A smuggler who helped ship cannabis into the UK in flower boxes from Holland has been jailed after an international crime squad cracked the country’s ‘biggest ever conspiracy’ to import the drug. Edwin Van Winsen was sentenced to four years in prison for his part in the operation, which used a flower import company as a cover to get an estimated £150m pounds worth of the drug from the Netherlands to the UK. Between June and October 2008, the Dutch national helped ship over £73m pounds worth of the drug into the country. When travelling between the UK and the Netherlands the ‘flashy’ smuggler would travel in an Audi A6, and be surrounded by women as he drank champagne on the ferry.Winsen, 33, is the final man from the syndicate to be jailed after trials for other ‘executives’ from the sophisticated scheme were held last year. The international investigation spanned Western and Eastern Europe, from the UK, Ireland, Holland, France, Germany, Italy and the Ukraine and saw the Force working closely with West Mercia Police, the Dutch and German authorities and the Serious Organised Crime Agency (SOCA). Prosecuting at Leeds Crown Court on Monday, Andrew Kershaw said: ‘Mr Van Winsen was concerned with organising and taking 52 deliveries. ‘It is estimated he was involved in the total import of around 8,580kg of the drug which has an estimated street value of £73.5m pounds. ‘The drugs were hidden in flower boxes and were delivered to auction houses across West Yorkshire where they were transported to various storage premises. ‘They were then picked up by drivers from across the country in rented vans often within minutes of being dropped off.’
The court heard Van Winsen was given an Audi A6 to drive while he worked on the scheme and was also said to be extravagant with his cash. He was once spotted by another member of the syndicate on a ferry from the UK to the Netherlands buying champagne for cash from a large bundle and enjoying the company of five women. Ringleader Johannes Elmendorp, 51, was sentenced to 18 years imprisonment in August last year. The Dutch national was the sole director of Fresh Flower Concept Ltd, a UK registered company which distributed the consignments to Leeds, Bradford and Birmingham. He, along with Van Winsen, organised the delivery of the airtight bags of cannabis hidden in boxes of fresh flowers which bona fide transport companies delivered to addresses in the UK from four addresses in West Yorkshire, before operations were switched to the West Midlands when Dutch police seized three loads intended for the UK. During investigations conducted by West Yorkshire Police, West Mercia Police and the Dutch authorities, it was established that a total of 102 deliveries were made to the UK with an estimated total weight of 16.8 tonnes, which police estimate equates to almost £150m pounds in street value. West Yorkshire Police had begun surveillance at Oak Mill in Morley, Leeds, after being alerted about suspicious activities in October 2008 after Van Winsen had organised to have the drugs delivered there. Mitigating for Van Winsen, Damien Nolan said: ‘He was asked to be involved in this scheme on no less than three occasions but he refused.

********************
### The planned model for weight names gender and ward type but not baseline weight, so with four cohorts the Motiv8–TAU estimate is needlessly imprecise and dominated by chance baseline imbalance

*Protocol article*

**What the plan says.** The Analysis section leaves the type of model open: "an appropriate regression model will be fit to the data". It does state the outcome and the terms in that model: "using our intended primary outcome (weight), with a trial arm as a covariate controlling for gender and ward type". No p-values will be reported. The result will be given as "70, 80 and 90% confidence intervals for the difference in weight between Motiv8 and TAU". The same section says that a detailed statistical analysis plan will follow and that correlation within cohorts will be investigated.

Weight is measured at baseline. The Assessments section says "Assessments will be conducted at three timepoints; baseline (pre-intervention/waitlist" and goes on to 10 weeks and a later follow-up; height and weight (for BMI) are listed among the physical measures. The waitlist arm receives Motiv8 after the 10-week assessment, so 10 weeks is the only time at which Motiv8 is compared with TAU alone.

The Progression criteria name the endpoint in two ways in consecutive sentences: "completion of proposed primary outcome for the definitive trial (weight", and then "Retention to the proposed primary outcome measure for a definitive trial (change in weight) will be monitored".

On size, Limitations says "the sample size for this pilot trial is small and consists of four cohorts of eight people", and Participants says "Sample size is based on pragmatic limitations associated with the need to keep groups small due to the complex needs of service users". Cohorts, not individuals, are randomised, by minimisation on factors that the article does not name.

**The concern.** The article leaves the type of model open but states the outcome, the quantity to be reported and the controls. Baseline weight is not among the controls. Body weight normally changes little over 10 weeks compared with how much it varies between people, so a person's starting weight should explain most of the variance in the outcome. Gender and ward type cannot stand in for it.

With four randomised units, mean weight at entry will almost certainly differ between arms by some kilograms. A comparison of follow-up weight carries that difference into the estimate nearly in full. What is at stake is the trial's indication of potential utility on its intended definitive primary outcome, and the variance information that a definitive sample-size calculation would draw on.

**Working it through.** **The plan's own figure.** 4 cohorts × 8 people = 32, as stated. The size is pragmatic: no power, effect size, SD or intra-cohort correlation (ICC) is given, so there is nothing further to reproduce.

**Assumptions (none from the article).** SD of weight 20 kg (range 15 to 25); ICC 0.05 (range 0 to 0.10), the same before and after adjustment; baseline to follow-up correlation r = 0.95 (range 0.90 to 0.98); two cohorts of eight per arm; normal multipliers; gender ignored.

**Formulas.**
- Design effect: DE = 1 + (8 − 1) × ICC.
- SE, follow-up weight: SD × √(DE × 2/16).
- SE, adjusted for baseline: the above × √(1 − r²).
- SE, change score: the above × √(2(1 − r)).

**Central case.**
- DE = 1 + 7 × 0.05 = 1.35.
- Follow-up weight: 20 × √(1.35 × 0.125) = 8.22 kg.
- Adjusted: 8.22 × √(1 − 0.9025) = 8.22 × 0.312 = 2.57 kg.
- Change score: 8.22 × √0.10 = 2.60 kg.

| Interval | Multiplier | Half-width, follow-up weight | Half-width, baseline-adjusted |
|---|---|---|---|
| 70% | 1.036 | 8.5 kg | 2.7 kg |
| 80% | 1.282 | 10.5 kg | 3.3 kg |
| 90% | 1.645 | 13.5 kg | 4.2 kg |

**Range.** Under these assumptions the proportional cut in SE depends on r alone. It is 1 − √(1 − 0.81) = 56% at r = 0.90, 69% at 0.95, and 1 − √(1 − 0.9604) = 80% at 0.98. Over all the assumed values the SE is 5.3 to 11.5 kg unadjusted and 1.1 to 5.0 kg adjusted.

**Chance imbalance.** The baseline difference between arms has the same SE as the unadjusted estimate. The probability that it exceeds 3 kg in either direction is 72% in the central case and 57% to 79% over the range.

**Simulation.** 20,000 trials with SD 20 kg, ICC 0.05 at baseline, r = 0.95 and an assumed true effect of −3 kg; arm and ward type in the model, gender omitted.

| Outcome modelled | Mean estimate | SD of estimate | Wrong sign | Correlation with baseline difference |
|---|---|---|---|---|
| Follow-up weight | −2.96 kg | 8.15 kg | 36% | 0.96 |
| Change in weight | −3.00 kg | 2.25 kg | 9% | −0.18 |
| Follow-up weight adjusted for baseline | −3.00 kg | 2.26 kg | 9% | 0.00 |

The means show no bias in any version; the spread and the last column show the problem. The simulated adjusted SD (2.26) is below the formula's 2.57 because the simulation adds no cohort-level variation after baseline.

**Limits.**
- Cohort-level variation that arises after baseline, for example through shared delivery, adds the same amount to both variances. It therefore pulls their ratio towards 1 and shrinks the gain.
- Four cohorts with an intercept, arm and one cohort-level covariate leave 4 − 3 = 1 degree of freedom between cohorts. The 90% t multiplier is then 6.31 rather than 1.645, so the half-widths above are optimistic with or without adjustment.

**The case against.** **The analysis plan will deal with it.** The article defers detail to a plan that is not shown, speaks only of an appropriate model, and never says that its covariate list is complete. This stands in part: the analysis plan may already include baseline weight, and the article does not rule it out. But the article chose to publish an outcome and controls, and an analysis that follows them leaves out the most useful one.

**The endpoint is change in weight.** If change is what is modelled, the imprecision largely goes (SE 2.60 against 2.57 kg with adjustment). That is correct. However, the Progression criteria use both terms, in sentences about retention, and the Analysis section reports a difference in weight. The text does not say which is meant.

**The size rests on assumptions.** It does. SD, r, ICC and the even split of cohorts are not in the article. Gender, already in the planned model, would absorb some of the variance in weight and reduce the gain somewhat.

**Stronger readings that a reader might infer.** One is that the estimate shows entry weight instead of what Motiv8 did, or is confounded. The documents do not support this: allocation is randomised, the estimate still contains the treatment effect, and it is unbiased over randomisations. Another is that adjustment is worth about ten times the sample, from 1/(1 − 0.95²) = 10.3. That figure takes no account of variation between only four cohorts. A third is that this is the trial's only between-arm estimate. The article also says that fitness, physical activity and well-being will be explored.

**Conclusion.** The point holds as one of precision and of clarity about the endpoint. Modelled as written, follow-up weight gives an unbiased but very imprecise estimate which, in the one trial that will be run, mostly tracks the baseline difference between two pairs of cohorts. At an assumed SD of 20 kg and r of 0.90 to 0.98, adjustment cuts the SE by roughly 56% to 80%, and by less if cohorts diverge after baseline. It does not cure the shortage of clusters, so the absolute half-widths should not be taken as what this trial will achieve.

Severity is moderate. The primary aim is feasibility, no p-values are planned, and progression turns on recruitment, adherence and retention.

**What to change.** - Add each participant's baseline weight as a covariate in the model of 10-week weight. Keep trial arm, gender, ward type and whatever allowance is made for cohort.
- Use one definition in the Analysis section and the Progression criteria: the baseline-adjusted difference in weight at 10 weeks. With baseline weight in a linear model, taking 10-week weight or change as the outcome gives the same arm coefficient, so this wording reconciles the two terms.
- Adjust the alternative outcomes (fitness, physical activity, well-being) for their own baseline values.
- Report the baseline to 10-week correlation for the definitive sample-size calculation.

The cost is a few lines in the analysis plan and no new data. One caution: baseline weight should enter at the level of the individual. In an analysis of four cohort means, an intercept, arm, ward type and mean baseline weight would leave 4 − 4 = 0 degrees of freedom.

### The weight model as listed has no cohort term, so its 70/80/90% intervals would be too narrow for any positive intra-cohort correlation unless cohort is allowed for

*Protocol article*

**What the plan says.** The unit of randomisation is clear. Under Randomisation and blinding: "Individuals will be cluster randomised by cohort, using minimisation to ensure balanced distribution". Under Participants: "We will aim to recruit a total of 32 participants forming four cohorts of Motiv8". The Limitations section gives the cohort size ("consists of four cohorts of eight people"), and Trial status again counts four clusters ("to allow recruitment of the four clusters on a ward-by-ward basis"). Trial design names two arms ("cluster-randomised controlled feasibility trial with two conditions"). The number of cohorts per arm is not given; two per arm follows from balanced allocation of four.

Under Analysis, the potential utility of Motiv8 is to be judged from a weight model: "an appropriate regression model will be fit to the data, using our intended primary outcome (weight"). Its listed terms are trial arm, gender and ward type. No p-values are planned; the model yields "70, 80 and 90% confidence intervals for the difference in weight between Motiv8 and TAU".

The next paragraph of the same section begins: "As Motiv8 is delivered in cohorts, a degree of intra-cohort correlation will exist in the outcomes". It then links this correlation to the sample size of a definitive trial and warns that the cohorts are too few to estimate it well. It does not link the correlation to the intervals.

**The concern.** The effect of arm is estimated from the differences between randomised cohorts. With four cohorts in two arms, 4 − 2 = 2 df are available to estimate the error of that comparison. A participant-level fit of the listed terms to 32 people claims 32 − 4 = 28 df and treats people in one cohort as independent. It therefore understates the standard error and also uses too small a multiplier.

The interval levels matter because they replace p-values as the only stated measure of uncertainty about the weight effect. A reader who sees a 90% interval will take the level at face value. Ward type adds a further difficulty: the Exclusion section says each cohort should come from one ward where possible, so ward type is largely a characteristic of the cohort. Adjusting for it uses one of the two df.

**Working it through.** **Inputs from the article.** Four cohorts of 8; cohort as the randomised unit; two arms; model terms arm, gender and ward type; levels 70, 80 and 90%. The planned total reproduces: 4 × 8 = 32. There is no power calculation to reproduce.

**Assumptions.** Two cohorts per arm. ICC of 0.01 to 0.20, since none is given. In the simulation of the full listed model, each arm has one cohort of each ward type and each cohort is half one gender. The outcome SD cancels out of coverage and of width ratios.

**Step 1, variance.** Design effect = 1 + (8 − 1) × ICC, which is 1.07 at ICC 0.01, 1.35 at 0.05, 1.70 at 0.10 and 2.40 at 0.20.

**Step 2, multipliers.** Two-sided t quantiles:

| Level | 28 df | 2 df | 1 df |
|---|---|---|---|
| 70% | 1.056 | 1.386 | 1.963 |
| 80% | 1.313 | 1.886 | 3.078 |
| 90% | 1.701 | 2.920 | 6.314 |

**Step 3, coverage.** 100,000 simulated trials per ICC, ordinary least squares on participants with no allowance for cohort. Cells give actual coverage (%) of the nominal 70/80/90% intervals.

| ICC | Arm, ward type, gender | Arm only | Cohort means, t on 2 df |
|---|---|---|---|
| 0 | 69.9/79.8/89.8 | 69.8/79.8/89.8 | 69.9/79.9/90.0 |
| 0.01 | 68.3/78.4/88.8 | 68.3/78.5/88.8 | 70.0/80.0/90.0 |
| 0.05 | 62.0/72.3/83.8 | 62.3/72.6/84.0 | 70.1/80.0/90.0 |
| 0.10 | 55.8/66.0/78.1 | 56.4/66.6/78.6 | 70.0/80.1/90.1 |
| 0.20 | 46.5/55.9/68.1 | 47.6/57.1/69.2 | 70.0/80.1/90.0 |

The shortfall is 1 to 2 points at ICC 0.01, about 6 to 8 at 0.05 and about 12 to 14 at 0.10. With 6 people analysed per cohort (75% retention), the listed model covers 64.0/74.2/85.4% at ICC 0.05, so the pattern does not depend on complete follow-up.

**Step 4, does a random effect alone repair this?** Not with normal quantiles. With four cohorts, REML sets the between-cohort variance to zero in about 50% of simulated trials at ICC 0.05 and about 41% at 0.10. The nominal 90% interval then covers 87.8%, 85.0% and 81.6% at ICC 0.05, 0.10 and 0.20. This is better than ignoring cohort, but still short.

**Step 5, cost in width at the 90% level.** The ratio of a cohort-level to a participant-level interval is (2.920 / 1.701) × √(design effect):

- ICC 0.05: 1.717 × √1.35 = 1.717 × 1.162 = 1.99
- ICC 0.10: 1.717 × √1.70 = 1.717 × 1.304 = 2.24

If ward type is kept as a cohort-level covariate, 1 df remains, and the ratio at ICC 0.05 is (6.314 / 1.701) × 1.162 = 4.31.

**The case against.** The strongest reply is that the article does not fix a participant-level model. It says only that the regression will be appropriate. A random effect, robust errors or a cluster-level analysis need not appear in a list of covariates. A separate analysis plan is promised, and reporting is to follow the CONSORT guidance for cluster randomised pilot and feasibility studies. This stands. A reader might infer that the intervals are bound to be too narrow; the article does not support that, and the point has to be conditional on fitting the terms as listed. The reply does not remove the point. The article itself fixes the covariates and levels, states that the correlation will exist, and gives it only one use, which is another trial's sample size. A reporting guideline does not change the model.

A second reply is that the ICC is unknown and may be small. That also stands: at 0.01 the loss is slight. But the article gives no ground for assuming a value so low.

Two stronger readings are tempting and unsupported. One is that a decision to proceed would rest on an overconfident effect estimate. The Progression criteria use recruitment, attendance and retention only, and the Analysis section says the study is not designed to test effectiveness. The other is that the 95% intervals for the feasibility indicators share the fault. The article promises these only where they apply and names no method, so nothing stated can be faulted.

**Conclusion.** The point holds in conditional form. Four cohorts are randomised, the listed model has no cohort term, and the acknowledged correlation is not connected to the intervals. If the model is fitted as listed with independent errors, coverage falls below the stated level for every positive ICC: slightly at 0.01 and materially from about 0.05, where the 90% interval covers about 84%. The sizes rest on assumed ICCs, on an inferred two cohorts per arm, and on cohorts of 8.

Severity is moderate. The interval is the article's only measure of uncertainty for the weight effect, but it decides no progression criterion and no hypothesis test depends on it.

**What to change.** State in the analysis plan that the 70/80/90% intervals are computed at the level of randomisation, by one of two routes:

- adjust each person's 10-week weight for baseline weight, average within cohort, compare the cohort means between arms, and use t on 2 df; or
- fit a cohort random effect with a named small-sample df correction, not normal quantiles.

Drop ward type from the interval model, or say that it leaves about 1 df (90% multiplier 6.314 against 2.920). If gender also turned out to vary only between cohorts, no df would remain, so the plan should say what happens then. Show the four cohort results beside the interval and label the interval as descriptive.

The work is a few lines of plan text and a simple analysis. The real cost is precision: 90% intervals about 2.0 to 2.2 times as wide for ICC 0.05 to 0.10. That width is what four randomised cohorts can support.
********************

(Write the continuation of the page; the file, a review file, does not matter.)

‘He had been having financial problems with a company of which he was the director and it was this which made him take up the offer to become involved by one of the ringleaders. ‘He was eventually caught by police but had already left the operation as he knew it was the wrong thing to be involved with.’ Judge Sally Cahill sentenced Van Winsen, of Sassenheim, Netherlands, to four years minus the 340 days he has already spent on remand.Terence Koetsier, 22, of Rotterdam, Netherlands, who was arrested in Gran Canaria in January last year, was jailed for two years after a jury found him guilty of conspiracy to import and supply cannabis last August. Arie Menno Van Esch, 30, of Wihk en Aalburg, Netherlands, organised the delivery of the flower boxes containing cannabis and controlled the onward distribution to UK crime groups. He was jailed for six years in August for his 16 week involvement. Five other men were found not guilty on any conspiracy charge at the trials. West Yorkshire Police’s Organised Crime Group commenced their investigation – codenamed Operation Gosforth – in October 2008. Detective Chief Inspector Simon Beldon of the Force’s Crime Division, said today: ‘Today marks the end of a very long and complex investigation which has resulted in the disruption of an international criminal drugs gang. ‘A staggering amount of Cannabis was brought into the UK as a result of this criminal enterprise and I am delighted that the painstaking work of the detectives has paid off and the individuals involved are behind bars where they belong.’
via : Daily Mail
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